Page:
Shovels in hand, white hard hats atop their heads, school and district leaders, elected officials and others tossed small amounts of soil Tuesday to
symbolize groundbreaking for the new library and gymnasium at the Fairfield-Suisun Public Safety Academy, $19.4 million in building projects that will be ready to open in December.
In opening remarks before the groundbreaking ceremony, Superintendent Kris Corey, speaking as the sun set behind her, just yards away from the 2-story library site, acknowledged the project “will affect the neighborhood,” which includes homes along Larkspur Lane, Orchid Street and Atlantic.
But, she added, neighbors appear to be supportive of the coming construction project, which will be directed by Landmark Construction, a general contractor based in Loomis.
Governing board President David Isom, in his remarks, said, “Yeah, for Measure J!” a reference to the $249 million bond passed by voters in June 2016, from which the project’s costs will be tapped.
“We are creating schools of choice within the public school system,” added Isom, by day pastor of the St. Stephen CME Church in Fairfield, alluding to a demand from some district parents to offer either charter, alternative or specialized education programs for their children.
Principal Laurie Halcomb called the projects a “testament to ongoing support” from the Fairfield community, noting that it also be a community resource and serve as a way “improve the community.”
As school leader, she oversees an enrollment of more than 710 students in grades five to 12 and nearly 30 teachers. A campus originally built in 1965, when it served as Amy Blanc Elementary, PSA, as it’s called for short, is designed to provide a rigorous academic program and career readiness for those students interested in law enforcement, fire fighting, emergency response, and other public safety-related fields.
Corey said the new gymnasium, which will include a fitness center, will be next to Atlantic Avenue.
The project will be financed through a “lease-leaseback” arrangement, she noted.
In recent years among some California school districts, lease-leaseback arrangements, which avoid open bidding and contracts directly with favored companies, have proven to be controversial because it is a practice, critics contended, that was unfair and possibly illegal.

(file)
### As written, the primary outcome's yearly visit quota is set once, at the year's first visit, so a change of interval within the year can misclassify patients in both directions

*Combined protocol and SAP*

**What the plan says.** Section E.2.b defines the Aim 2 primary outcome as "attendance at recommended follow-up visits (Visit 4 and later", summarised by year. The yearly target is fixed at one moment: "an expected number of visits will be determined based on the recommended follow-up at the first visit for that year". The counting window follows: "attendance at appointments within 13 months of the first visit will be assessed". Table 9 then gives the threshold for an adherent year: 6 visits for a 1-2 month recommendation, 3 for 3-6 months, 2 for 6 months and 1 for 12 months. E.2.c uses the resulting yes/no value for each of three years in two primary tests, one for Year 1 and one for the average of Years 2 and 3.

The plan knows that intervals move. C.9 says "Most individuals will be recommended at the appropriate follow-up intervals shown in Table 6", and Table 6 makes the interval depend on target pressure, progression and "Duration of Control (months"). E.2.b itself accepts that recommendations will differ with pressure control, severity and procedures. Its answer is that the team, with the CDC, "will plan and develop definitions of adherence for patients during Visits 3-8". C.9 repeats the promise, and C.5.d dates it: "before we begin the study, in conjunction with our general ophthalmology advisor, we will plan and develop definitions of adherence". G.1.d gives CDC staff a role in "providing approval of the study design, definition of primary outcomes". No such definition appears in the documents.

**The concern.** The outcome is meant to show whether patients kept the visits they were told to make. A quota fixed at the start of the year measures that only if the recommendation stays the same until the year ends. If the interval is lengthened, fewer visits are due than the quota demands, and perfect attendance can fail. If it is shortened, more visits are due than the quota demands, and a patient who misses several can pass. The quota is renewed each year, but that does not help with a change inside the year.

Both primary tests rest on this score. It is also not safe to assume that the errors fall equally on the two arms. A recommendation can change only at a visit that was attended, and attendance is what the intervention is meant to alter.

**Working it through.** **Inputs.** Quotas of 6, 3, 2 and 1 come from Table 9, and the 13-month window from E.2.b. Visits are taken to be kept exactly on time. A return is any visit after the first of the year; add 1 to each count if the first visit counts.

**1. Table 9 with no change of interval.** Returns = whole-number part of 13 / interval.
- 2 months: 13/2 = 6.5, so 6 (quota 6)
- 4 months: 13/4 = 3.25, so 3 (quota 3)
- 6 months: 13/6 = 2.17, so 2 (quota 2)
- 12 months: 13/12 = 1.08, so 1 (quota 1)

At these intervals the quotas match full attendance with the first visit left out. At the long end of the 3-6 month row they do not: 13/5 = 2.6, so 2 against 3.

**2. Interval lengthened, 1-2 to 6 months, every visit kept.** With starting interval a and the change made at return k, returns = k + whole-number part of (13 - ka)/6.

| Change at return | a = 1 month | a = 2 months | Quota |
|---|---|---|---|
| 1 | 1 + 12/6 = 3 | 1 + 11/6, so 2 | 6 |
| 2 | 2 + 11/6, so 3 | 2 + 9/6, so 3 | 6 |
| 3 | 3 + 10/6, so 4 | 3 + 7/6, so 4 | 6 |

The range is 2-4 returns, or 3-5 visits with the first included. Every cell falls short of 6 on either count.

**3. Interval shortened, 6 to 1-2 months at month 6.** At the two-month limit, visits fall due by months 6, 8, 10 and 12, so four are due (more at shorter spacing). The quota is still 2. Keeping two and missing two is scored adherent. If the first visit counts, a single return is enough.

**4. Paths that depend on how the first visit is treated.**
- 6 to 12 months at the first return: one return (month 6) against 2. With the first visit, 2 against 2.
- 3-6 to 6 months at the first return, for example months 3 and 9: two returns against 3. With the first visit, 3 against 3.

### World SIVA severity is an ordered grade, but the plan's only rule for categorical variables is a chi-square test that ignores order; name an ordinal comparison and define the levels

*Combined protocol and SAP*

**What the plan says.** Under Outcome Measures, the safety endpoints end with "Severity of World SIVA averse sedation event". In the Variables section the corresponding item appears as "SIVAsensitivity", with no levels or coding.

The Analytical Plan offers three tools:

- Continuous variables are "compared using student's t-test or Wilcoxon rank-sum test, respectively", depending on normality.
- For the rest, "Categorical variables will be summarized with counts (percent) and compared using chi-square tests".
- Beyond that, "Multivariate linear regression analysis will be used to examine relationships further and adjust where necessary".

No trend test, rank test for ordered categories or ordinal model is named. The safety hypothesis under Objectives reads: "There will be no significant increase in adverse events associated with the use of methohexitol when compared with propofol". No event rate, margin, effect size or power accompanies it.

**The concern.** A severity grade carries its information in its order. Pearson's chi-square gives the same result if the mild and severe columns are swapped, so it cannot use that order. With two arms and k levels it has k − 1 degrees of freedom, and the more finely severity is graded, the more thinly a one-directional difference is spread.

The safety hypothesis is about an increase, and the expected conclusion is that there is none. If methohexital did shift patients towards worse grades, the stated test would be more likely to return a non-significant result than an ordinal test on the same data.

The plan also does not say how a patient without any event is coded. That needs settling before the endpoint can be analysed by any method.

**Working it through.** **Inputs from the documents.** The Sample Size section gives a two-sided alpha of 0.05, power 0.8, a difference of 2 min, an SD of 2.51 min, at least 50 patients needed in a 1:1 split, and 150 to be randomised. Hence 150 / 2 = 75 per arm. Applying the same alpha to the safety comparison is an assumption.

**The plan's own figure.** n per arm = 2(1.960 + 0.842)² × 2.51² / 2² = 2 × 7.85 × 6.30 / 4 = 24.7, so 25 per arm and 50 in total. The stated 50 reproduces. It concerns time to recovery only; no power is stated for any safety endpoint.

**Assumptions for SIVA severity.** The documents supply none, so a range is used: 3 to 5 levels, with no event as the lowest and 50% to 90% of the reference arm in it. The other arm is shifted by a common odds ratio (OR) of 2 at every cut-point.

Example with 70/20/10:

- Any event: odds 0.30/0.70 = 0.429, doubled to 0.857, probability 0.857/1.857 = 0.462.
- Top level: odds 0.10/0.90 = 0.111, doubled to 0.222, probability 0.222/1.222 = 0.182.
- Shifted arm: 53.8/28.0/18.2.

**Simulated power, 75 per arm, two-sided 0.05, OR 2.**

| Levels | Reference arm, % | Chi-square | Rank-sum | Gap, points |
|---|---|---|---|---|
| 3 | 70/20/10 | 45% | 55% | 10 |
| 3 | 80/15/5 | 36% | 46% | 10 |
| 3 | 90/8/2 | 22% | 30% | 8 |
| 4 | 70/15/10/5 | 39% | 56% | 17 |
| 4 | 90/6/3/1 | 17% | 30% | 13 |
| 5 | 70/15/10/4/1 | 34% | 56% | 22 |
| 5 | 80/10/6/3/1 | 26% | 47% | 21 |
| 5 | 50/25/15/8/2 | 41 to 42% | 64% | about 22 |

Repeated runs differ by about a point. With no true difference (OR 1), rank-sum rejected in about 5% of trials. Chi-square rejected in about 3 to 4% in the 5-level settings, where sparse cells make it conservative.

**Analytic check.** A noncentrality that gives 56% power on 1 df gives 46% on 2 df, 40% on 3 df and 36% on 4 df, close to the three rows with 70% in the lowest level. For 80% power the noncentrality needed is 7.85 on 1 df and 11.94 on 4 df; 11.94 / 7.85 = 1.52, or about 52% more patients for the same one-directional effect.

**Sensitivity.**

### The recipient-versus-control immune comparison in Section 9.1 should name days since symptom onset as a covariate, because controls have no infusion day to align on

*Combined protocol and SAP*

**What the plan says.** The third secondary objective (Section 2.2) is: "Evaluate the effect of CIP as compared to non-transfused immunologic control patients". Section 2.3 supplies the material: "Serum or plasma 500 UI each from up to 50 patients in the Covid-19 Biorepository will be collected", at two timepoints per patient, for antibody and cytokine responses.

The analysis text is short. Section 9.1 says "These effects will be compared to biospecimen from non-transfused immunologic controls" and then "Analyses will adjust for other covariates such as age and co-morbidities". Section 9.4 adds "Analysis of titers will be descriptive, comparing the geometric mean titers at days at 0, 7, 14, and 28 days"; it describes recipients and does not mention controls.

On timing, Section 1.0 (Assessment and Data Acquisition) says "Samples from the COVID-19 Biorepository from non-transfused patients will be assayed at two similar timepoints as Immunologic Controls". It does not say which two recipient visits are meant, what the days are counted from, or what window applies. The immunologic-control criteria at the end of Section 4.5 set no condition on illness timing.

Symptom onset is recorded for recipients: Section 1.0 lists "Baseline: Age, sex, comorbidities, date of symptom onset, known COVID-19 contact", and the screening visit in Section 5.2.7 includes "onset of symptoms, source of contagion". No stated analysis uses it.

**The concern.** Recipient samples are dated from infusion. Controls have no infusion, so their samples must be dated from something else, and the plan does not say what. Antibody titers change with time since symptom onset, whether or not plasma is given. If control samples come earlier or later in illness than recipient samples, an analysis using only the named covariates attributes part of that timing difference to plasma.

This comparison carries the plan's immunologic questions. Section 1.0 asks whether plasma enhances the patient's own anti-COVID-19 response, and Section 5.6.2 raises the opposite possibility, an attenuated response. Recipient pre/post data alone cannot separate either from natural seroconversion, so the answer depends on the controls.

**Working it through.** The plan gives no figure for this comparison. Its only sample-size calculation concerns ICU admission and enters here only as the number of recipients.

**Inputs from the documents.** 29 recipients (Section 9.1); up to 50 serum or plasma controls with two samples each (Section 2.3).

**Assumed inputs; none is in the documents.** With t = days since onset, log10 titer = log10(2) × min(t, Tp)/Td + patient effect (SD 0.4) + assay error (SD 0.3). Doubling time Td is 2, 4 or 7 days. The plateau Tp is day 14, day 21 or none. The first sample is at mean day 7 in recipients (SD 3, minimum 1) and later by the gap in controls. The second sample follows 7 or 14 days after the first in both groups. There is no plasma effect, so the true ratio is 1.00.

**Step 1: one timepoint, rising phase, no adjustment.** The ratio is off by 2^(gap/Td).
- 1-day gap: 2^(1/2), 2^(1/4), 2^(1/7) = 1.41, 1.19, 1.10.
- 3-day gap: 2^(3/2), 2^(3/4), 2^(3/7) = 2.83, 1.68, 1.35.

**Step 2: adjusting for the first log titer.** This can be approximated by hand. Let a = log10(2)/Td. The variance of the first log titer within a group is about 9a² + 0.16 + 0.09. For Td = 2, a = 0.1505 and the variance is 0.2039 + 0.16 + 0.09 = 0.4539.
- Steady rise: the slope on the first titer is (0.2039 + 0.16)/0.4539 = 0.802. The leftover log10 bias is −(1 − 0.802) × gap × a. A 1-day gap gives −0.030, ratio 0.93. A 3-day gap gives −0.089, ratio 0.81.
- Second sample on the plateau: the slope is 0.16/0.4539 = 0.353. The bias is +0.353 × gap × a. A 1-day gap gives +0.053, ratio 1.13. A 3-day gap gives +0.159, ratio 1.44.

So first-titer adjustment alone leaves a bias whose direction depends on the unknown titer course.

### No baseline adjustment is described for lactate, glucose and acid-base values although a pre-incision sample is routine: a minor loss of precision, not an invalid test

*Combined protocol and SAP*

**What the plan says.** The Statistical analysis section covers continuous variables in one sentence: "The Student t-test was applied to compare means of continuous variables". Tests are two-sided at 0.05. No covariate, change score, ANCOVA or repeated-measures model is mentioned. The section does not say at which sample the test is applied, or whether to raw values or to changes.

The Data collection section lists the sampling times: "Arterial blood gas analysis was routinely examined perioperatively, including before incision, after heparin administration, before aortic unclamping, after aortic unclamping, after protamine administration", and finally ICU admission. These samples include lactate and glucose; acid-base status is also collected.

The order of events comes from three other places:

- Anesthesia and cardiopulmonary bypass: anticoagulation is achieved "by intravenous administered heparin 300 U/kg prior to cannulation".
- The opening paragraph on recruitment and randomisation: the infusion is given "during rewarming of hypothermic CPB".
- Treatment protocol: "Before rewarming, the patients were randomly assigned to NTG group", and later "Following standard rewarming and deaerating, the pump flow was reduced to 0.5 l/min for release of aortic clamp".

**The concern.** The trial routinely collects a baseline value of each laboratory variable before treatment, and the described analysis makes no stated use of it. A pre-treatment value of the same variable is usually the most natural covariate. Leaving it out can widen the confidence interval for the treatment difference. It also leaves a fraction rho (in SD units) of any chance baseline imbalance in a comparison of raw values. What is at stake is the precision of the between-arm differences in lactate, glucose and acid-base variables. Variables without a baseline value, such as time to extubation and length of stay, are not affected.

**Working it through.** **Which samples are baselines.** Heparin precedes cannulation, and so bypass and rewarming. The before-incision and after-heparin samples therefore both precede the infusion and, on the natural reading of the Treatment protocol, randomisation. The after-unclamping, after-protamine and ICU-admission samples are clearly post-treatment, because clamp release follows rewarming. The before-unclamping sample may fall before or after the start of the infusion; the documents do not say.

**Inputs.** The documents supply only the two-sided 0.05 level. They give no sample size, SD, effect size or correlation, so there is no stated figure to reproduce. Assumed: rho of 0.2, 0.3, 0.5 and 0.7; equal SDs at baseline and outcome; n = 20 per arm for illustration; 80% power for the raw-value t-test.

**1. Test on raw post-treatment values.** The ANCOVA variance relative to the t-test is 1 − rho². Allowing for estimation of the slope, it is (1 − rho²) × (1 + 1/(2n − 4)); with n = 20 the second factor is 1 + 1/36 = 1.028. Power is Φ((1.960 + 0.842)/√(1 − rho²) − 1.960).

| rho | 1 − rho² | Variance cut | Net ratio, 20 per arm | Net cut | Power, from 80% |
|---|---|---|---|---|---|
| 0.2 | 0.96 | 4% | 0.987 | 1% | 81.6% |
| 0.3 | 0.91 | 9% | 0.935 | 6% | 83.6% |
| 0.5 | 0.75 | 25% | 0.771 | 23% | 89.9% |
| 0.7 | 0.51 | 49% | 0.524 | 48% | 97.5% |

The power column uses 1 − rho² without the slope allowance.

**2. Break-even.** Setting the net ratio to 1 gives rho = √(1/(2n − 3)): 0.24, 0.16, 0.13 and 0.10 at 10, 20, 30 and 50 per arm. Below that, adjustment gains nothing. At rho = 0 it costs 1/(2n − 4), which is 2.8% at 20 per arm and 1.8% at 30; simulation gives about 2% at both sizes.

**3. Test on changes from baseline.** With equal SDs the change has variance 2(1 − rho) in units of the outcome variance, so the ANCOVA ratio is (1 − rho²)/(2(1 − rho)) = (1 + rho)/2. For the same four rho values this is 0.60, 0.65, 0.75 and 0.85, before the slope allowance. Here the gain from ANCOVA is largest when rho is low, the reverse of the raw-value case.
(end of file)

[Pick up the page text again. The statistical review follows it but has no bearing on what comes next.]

In response to critics, some school district leaders said lease-leasebacks allow them to choose companies that have a good reputation for quality work or a strong track record on similar projects, rather than simply picking the lowest bidder.
The legal issue, however, appears to be settled, for now.
In May 2017, a state court of appeal ruled that lease-leasebacks are exempt from competitive bidding and rejected requirements for a “genuine lease” and “contractor financing.”
The 14,500-square-foot gym and fitness room will feature a sizable ceiling fan system that efficiently circulates air, keeping air-conditioning costs very low, said Tim Goree, a spokesman for the district.
The library, which comes in at 11,000 square feet, boasts a “purposeful lack of built-in furniture structures to maximize the flexibility of building use — nearly all furniture and shelving will be moveable,” he noted in an email to The Reporter.
New to the buildings will be buckling-restrained braces, designed to allow the building to better withstand earthquakes than traditional concentrically braced buildings, with lower overall projects costs, Goree said.
The project is one of the first for school buildings in California, he pointed out.
In an interview Wednesday, Halcomb said the new library “will add a great deal to our instructional program, to include so-called “maker spaces,” where students can engage in project-based learning and career technical education.
As for the gym, she said, “It’s one thing I’m really looking forward to,” a space that can be used — when not used by students — by community groups and for large gatherings that could not be held in the school’s existing multipurpose room.
By Richard Bammer, The Reporter, Vacaville